Other than the big reason why I don’t wear them (I can’t wear them to work), another reason why is that many of them are not particularly stylish. Now, I’ll be honest, some of them I did acquire years ago and I have changed shape. That’s not the shirt’s fault. However, most of them are just plain ol’ unflattering. You know what I mean — they’re all boxy “ringer” t’s, with the high, round neckline.
Well, a neckline problem is something I can fix.
I cut the neckline off of a T-shirt and shaped it into a V-neck. I took a bit off the sleeves as well, just for good measure, before finishing the edges with bias tape. I made the bias tape from fabric that remained from an op-shop dress that I ruthlessly hemmed. I thought about photographing the process, but there a blogs out there that have done it better than me, namely The Coletterie. I’m still perfecting my bias-tape techniques.
As for the story of this shirt, I bought it at this year’s Golden Plains festival. The artwork associated with each year’s festival is always beautiful and this year was no exception. You can see more of it archived at Aunty’s website.
Neil and I spent this weekend at a holiday house in Bright, Victoria, doing Not Much. We watched movies, wore slippers most of the day, poked faces at Baby Mollie, and put shoes on to go to the Bright Brewery in town.
Nick, Sam, Neil and I worked out way through their regular beers, the boys did the seasonal beers with a little of my help, and we learned a lot about what goes into making a good brew. One of these brews was a porter called Staircase Porter, and while it was a bit heavy for me (I really liked the Lager), I knew what I could do with it. With a nod to what I’ve learned from Jamie Oliver, I present to you…
Bright and Cheery Chili Con Carne
Now I don’t really like cooking, but people love to eat this, including myself, so it’s a sacrifice I’m willing to make.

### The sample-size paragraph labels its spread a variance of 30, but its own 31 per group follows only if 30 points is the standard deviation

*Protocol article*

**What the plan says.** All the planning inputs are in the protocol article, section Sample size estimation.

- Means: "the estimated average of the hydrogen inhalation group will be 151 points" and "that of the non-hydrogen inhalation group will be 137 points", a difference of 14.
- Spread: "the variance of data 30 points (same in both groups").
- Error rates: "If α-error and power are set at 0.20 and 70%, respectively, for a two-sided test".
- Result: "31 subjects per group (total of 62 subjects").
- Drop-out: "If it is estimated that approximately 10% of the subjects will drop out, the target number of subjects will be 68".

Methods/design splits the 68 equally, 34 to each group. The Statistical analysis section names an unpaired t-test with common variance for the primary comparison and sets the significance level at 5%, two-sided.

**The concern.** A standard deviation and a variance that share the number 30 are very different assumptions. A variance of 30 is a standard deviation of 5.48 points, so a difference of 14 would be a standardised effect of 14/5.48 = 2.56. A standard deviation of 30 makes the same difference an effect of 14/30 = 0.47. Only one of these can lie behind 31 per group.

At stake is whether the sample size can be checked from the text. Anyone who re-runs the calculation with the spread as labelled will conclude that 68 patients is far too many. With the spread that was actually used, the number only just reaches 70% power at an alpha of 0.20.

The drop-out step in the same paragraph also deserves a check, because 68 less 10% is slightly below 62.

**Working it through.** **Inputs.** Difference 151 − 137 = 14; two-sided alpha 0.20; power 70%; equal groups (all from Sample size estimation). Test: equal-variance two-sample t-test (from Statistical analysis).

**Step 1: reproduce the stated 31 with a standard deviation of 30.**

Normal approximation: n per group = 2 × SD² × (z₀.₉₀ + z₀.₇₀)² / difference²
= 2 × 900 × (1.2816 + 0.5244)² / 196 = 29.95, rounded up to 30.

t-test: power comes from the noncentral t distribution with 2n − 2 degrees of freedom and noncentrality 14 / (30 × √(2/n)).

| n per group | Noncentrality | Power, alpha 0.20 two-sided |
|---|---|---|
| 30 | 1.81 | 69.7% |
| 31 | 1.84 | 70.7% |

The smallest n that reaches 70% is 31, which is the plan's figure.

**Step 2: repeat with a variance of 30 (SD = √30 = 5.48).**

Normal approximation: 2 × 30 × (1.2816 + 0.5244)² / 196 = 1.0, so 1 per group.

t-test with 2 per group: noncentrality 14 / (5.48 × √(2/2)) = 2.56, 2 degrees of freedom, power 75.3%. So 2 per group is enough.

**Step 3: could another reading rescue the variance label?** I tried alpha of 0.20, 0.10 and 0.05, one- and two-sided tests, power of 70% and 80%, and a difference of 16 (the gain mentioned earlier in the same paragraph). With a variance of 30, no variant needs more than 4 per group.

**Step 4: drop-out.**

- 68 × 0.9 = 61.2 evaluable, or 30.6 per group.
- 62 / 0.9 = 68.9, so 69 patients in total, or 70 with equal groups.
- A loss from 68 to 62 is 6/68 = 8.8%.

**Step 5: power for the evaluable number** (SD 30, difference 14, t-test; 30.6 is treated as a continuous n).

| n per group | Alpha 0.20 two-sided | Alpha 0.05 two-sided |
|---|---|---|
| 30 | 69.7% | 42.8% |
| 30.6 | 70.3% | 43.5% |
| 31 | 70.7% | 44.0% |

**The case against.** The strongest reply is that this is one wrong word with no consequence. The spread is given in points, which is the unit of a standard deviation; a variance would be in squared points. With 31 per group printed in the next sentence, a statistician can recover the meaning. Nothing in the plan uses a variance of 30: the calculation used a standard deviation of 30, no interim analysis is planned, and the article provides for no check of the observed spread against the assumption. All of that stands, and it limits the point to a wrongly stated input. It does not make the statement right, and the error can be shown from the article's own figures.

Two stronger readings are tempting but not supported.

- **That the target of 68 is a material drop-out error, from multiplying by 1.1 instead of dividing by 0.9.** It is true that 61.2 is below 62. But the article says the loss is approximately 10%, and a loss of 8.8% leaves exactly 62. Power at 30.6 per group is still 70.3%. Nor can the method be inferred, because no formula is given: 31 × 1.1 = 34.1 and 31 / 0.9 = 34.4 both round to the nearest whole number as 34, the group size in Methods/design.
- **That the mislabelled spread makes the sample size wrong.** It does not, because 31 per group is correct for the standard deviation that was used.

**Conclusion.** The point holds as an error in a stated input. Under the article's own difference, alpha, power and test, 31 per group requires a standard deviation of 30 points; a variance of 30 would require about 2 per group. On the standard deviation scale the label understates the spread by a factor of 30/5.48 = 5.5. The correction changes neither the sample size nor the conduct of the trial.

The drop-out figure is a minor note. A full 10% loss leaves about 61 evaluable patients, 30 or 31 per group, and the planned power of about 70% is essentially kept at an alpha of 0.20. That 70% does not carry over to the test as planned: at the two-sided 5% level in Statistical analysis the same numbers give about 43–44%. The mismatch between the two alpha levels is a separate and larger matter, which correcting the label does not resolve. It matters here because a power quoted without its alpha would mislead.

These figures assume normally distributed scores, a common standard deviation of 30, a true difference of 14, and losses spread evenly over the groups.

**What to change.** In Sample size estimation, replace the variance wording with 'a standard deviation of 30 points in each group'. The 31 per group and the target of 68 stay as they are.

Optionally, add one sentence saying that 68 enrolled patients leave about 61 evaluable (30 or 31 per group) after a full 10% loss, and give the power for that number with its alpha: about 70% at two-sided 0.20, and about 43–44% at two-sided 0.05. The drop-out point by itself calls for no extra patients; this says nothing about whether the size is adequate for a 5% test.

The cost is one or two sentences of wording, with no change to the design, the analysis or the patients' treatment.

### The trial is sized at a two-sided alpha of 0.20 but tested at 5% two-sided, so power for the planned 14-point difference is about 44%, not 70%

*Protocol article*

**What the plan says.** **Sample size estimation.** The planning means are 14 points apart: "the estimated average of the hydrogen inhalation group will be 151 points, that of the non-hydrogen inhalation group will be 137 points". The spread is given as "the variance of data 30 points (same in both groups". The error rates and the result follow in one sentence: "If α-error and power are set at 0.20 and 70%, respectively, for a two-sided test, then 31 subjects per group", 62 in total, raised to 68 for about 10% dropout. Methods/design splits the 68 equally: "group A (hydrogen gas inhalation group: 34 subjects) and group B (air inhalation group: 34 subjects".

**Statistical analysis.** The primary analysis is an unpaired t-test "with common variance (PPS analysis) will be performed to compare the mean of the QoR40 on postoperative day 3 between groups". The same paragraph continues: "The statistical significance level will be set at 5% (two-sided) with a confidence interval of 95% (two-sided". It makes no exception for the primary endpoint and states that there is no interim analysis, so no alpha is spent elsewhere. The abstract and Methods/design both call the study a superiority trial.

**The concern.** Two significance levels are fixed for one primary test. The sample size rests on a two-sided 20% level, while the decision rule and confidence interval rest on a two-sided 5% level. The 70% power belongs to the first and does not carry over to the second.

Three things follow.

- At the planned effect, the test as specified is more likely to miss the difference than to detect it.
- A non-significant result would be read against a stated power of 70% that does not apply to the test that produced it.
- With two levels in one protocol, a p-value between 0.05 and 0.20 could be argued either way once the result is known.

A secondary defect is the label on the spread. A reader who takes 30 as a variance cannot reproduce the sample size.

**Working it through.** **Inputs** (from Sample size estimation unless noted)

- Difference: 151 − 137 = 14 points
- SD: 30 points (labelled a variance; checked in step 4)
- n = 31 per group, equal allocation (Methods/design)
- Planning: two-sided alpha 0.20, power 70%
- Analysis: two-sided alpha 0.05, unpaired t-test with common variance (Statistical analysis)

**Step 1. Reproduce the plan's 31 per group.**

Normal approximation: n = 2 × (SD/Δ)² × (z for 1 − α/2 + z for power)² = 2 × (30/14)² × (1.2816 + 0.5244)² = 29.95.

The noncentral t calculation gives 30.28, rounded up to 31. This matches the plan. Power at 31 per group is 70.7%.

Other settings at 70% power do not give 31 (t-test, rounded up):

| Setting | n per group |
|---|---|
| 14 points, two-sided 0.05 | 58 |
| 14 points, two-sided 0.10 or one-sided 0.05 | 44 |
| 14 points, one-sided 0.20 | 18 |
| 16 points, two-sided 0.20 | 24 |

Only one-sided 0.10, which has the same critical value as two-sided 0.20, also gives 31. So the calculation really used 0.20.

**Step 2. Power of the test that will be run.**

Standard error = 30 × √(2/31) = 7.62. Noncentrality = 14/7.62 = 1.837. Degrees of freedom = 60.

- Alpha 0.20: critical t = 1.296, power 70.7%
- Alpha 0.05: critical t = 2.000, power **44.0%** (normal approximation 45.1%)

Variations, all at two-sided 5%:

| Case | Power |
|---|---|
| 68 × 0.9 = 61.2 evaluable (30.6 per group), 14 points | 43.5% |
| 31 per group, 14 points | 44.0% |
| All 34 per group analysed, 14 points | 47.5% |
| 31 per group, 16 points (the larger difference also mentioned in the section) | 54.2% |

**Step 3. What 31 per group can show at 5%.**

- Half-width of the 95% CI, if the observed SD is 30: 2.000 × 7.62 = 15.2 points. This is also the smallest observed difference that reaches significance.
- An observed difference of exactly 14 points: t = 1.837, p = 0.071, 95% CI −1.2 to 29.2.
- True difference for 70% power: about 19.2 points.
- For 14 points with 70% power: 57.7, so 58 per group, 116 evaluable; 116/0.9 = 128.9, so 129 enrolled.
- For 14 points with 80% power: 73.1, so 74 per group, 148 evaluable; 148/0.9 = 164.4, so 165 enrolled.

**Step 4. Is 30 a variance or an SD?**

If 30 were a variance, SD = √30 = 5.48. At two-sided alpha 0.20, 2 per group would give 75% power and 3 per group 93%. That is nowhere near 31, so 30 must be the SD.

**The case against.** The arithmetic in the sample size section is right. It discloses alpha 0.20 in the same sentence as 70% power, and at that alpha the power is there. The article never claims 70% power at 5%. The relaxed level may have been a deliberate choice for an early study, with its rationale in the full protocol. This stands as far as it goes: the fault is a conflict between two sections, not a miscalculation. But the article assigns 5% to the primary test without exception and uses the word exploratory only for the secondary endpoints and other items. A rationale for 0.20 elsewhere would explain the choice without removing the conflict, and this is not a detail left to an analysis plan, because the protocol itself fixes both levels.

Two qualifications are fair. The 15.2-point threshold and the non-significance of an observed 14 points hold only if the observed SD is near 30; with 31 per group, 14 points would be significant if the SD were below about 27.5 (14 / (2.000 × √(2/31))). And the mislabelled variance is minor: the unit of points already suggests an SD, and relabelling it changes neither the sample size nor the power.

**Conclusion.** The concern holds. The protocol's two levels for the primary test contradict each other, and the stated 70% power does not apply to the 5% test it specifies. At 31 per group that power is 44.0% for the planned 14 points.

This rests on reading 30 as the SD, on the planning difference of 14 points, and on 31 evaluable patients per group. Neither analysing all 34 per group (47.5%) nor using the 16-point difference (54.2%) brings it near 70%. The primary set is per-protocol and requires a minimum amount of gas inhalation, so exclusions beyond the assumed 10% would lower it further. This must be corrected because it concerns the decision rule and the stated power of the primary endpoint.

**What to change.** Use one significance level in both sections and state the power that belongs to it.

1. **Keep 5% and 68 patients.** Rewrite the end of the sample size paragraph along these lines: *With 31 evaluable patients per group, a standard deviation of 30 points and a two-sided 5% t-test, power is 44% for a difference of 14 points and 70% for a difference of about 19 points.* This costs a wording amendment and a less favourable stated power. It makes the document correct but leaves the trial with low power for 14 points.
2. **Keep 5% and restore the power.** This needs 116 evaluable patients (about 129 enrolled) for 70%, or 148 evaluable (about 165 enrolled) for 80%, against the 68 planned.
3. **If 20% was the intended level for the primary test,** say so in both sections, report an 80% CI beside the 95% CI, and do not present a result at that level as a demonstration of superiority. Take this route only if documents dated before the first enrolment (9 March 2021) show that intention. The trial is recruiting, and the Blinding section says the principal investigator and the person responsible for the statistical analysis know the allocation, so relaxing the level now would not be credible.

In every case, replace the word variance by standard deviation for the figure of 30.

For around 6 people, you’re going to need:
2 celery stalks
2 garlic cloves
1 beef stock cube
1 heaped teaspoon of ground cumin
1 heaped teaspoon of ground chili
1 heaped teaspoon of ground cinnamon
(when I say “teaspoon”, this is not a strict measure. Make the chili a couple of times and adjust for taste. I sometimes put in a little paprika too).
Hefty splodge of tomato paste (let’s say 30mL, a shotglass worth)
2 420g tins of chopped tomato
1 420g tin of of 4 bean mix
1 400g jar of peppers/capsicum
And about 50-70mL of Bright Brewery’s Staircase Porter
(or your favourite porter of course. Staircase Porter isn’t widely stocked — yet.)
Now you’ll need to do this:
1. Finely dice the onion, carrots, celery and garlic. I go mega-fine because I have limited patience with stirring. Mega-chunky lets you be “rustic” of course, but the next step will take a little longer.
2. In a huge-ass pan with a splash of oil (from the capsicum is great) fry off the vegetables until the onions are brown and the carrots are soft.
3. Add in the stock cube and spices and stir for another 30 seconds or so.
4. Break up the mince into the pan with your fingers and fry off until almost all browned.
5. Stir through the tomato paste.
6. Add in tinned tomatoes, drained capsicums and drained beans. If you’re not going to be putting in any beer, don’t drain the beans and tip in the juice too.
7. Refill one of your tins with water and add that to the pan as well.
8. Add the beer! I’ve listed a “serving suggestion” of 50-70ml, but basically, the way you add it is you open a bottle of beer, tip some into the food, have some yourself, and then tip a little bit more in.
Bring this all to the boil, before turning down to simmer for 45mins – 1hour, basically until it’s not watery anymore and is looking like chili con carne.